Solid analyses of this novel are everywhere to be found on the Internet and in several books, so I won’t even attempt to go there, but interestingly, even though he was writing in 1955, Greene was able to foresee the quagmire caused by US intervention in Vietnamese politics.  Today one could easily apply his novel to the dangers of intervening in the politics of the Middle East or in the “third world” in general.

It’s an amazing book, definitely one not to be missed. Greene is one of those writers whose works you cannot forget once you’ve read them. Highly recommended and one of my favorites for this year.

Thursday, April 8, 2010

I'd like to thank the academy...

okay, maybe not the academy, but definitely The Book Mole for these awards. According to the rules, I must list ten things about myself, so here goes.

1. I speak and read Chinese, Japanese and French
2. I love Clark bars and make my husband seek them out whenever he travels for business
3. My pet peeve is that people get in the left lane of traffic and go 10 miles under the speed limit (I live in Florida, so this is an ongoing thing - sigh)
4. I get a charge out of finding a rare book at a thrift store, garage sale or used bookstore
5. I'm an introvert through and through
6. My favorite vacations are long cruises where I sit on my balcony and read all day
7. On my I-pod is a mix of Billie Holliday, Miles Davis, Sarah Vaughan, Ella Fitzgerald, the Beach Boys (I am a native Californian, after all), and blues by Stevie Ray Vaughan
8. I have a red British telephone booth in my house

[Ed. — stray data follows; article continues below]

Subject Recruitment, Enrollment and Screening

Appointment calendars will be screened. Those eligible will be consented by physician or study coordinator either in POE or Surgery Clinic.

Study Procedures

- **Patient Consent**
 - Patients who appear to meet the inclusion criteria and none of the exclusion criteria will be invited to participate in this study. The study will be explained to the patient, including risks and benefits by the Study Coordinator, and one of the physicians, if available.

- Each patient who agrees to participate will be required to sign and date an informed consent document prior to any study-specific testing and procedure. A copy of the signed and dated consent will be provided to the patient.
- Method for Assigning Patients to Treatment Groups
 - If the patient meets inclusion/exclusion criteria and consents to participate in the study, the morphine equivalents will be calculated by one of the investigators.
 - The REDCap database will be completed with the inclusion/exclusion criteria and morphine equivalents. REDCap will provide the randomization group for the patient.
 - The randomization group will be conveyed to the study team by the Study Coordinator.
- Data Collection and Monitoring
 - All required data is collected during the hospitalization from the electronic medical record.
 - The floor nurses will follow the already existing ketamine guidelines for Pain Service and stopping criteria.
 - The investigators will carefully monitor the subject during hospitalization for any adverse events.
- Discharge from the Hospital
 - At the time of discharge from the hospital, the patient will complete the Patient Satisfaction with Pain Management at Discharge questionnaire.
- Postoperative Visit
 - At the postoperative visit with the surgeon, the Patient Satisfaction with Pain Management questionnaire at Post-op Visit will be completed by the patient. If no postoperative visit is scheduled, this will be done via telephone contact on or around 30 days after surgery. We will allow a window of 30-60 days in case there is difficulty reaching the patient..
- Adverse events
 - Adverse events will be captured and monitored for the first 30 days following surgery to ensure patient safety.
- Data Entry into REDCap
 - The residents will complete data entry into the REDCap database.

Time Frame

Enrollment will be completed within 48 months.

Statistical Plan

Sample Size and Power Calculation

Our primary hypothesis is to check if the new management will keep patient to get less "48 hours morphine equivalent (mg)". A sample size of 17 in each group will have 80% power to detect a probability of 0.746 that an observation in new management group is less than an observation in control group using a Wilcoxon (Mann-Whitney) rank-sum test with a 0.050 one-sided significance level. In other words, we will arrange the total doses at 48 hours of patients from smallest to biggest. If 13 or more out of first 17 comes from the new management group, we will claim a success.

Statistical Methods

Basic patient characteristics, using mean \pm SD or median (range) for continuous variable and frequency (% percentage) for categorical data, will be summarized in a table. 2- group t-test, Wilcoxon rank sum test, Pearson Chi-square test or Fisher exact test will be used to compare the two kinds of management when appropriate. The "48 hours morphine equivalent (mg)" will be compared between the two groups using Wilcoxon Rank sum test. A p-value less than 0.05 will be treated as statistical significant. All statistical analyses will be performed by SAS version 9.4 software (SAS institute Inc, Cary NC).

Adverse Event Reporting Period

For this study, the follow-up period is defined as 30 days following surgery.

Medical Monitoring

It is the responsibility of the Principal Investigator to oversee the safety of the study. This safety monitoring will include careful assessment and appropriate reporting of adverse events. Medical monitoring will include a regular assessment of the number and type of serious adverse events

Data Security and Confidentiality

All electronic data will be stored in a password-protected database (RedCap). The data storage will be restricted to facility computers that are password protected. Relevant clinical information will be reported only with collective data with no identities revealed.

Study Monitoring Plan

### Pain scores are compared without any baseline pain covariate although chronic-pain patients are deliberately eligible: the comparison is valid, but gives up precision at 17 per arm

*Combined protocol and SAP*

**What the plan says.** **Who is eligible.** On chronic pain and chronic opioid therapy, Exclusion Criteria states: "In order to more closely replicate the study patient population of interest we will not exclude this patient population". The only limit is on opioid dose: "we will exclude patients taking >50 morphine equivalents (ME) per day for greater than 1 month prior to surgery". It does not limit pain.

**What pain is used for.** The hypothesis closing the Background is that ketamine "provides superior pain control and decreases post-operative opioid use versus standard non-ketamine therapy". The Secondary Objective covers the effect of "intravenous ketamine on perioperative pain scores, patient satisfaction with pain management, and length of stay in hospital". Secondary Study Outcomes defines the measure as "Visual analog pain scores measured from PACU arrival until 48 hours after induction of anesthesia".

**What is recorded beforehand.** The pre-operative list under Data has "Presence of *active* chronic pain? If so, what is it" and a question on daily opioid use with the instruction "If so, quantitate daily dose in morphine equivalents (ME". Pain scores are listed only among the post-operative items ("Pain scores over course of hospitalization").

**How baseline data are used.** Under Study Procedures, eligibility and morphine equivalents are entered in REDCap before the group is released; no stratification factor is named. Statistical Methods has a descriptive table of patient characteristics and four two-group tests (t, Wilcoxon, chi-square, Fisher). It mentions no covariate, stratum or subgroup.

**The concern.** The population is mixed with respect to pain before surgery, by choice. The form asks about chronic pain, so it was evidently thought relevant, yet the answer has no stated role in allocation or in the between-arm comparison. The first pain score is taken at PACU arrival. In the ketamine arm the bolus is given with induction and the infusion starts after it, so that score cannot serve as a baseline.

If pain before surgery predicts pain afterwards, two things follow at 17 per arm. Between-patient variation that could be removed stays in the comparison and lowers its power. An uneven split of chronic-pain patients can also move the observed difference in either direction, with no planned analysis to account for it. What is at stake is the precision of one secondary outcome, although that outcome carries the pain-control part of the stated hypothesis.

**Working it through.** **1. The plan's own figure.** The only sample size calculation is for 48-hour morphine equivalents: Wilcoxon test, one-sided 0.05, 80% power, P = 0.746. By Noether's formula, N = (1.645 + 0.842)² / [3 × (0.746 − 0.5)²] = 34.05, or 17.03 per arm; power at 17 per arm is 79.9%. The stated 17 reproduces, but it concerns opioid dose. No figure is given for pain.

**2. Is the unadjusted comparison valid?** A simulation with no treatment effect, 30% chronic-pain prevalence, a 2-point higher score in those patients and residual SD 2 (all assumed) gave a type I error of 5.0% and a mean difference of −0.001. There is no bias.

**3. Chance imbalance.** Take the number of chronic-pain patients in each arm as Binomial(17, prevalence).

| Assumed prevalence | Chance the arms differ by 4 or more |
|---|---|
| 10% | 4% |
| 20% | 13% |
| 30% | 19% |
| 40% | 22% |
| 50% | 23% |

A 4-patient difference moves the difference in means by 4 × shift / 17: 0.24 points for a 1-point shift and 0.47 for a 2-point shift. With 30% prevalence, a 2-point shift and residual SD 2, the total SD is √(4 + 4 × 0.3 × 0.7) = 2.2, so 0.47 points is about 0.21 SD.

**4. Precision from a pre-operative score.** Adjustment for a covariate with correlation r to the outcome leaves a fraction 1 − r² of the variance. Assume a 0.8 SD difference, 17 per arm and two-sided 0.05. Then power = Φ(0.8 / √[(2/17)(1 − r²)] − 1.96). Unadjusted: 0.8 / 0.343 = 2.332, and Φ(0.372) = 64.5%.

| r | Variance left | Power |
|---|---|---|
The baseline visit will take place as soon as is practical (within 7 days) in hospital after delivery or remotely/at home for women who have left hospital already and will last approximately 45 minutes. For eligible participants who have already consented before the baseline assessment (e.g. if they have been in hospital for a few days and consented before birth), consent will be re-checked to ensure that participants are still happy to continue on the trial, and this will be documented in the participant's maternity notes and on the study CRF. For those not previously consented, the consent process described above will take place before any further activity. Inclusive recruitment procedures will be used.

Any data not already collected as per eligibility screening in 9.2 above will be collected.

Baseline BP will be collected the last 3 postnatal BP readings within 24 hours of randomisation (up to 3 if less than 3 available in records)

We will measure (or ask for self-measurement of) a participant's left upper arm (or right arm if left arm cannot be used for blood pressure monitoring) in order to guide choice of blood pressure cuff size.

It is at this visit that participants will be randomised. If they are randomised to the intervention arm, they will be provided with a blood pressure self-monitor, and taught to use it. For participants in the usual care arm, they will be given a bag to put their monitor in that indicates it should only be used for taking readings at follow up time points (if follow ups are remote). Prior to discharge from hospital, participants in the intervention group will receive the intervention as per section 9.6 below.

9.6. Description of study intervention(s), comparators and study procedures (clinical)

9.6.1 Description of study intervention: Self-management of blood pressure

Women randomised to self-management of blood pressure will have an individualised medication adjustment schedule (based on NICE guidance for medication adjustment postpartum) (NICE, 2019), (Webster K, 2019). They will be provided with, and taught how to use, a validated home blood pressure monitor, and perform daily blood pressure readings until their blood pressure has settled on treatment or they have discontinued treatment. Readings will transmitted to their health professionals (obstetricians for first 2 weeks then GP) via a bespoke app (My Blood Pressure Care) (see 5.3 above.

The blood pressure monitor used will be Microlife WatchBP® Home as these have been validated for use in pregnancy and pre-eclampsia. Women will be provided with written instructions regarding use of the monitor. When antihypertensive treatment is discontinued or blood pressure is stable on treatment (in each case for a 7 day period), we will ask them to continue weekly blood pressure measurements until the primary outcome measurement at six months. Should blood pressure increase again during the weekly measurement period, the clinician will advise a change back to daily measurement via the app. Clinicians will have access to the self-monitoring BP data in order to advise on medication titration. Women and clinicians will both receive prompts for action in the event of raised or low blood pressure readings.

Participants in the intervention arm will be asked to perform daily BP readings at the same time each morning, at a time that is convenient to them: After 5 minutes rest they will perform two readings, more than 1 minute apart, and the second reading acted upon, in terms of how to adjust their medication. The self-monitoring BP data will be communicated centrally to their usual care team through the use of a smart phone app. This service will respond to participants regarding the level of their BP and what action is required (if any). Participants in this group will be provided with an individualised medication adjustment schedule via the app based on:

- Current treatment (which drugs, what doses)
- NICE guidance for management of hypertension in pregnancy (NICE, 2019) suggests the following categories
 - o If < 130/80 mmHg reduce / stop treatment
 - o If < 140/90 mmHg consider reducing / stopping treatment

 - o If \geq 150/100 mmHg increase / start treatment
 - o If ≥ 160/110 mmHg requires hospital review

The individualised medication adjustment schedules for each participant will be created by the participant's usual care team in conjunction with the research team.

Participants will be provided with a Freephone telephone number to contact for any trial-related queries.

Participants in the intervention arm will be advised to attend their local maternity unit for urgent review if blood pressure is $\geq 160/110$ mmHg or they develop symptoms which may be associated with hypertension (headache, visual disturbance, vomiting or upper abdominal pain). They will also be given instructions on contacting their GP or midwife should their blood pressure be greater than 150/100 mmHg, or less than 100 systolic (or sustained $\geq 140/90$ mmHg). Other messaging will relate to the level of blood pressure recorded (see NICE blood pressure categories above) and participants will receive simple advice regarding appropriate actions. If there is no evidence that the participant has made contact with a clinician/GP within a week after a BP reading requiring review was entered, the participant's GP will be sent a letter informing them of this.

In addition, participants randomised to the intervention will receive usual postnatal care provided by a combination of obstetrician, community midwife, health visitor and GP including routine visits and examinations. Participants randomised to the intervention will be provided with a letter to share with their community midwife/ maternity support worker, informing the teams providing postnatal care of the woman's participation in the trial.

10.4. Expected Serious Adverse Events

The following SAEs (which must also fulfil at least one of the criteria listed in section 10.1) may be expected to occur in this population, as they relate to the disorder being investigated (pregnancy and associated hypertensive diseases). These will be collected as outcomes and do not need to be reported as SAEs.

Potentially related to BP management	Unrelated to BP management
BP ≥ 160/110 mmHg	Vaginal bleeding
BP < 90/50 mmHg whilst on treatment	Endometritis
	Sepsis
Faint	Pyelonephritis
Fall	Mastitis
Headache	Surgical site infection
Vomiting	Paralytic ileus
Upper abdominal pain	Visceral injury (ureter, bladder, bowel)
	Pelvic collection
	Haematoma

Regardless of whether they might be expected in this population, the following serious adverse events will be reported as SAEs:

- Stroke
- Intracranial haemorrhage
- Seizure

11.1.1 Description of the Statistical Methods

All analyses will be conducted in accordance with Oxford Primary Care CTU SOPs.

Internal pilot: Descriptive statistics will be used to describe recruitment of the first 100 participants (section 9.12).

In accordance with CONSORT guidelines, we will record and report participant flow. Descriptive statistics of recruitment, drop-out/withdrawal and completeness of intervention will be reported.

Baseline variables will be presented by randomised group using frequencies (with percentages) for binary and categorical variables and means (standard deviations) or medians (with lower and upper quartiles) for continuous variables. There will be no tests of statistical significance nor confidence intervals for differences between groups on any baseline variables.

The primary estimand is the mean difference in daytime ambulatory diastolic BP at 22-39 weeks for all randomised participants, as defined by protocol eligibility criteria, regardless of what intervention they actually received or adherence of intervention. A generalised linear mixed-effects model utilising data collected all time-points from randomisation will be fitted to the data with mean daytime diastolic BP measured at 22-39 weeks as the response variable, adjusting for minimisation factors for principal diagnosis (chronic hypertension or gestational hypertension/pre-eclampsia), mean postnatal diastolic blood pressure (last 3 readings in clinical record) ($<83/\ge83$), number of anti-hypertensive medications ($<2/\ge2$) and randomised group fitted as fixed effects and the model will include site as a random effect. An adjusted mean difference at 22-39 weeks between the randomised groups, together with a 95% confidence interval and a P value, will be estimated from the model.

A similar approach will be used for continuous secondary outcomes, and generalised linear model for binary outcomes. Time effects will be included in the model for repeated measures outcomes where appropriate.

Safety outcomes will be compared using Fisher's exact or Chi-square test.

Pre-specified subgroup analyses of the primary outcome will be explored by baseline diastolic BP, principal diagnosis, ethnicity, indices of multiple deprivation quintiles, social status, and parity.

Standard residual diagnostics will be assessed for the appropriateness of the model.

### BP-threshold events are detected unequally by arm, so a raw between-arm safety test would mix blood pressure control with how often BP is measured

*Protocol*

9. My cooking specialty is Asian, especially Chinese and Thai and I have a little mini Asian market in my pantry
10. Hell's Kitchen is one of my favorite shows. I love Gordon Ramsay

that's it. Thanks again for the awards. They're on their way to

1. Bookwordlover at her blog Booklover Book Reviews
2. Jeannie at Pine Cottage Books
3. Joy at Joy's Blog
4. Sheila at One Person's Journey Through A World of Books
5. Cym at Cym Lowell (who hosts a really awesome Wednesday Book Review Party each week)
6. Rob at Books Are Like Candy Corn
7. T at Reading Schtuff (because we both love Repairman Jack)
8. Jennifer at Rundpinne
9. Gwen at Chew and Digest Books
10. Becky at Page Turners

now...back to my book

Wednesday, April 7, 2010

Scandinavian Reading Challenge

The Scandinavian Reading Challenge is hosted by Amy at her blog, The Black Sheep Dances. This is relatively easy for me, since I read a lot of Scandinavian fiction.  Thanks, Amy, for offering this!

*The African Queen, by C.S. Forester

ISBN: 0316289108
Back Bay Books/Little, Brown and Company
Original publication date: 1935

If you do a quick scan through reviews for this book, quite a number of them read something like this:

...this is one case where the movie was better.
...I should have just stuck with the movie and not bothered with the book
...The book pales in comparison with the movie
...and so on

That's all fine and well. Yes, the movie is excellent. Yes, books brought to life are often much more interesting than the original work itself. But can't books just be reviewed on their own, without having to compare them to their cinematic counterparts? Or is that impossible nowadays? -sigh- Oh well. It is what it is, right?  For now, let's move along.